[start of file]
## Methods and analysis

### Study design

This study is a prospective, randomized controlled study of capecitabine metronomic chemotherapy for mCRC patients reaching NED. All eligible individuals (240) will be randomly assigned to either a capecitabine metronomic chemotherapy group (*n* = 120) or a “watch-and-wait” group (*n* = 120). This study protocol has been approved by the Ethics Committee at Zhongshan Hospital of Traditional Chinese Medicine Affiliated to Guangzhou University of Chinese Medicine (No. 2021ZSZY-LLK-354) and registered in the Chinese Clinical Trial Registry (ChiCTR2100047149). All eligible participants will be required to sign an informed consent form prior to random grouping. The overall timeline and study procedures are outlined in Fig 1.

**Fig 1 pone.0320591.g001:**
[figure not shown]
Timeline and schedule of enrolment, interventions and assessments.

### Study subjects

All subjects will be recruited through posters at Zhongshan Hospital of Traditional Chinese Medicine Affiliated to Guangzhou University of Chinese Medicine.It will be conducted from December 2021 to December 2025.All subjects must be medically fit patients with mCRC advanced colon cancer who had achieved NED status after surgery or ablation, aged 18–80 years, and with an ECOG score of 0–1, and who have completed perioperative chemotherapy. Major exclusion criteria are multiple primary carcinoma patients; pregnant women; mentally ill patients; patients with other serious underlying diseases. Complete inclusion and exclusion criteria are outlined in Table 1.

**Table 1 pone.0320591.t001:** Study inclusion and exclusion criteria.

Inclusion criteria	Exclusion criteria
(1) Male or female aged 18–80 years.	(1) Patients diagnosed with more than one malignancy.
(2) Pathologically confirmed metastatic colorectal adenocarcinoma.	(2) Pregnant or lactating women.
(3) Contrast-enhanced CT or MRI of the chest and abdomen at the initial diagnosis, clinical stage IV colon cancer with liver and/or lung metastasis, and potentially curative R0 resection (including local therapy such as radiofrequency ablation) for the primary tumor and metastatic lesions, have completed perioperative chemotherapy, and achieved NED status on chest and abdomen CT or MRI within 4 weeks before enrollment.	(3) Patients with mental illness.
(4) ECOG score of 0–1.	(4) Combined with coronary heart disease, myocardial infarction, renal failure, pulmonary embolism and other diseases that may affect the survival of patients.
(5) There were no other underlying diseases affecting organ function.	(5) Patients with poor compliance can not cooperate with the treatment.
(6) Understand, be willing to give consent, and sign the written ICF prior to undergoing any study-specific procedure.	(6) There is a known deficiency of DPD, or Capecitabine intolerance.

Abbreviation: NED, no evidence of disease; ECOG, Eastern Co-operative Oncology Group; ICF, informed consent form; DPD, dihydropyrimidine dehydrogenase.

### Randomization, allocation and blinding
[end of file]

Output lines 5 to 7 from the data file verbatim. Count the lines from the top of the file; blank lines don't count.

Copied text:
[figure not shown]
Timeline and schedule of enrolment, interventions and assessments.

### Study subjects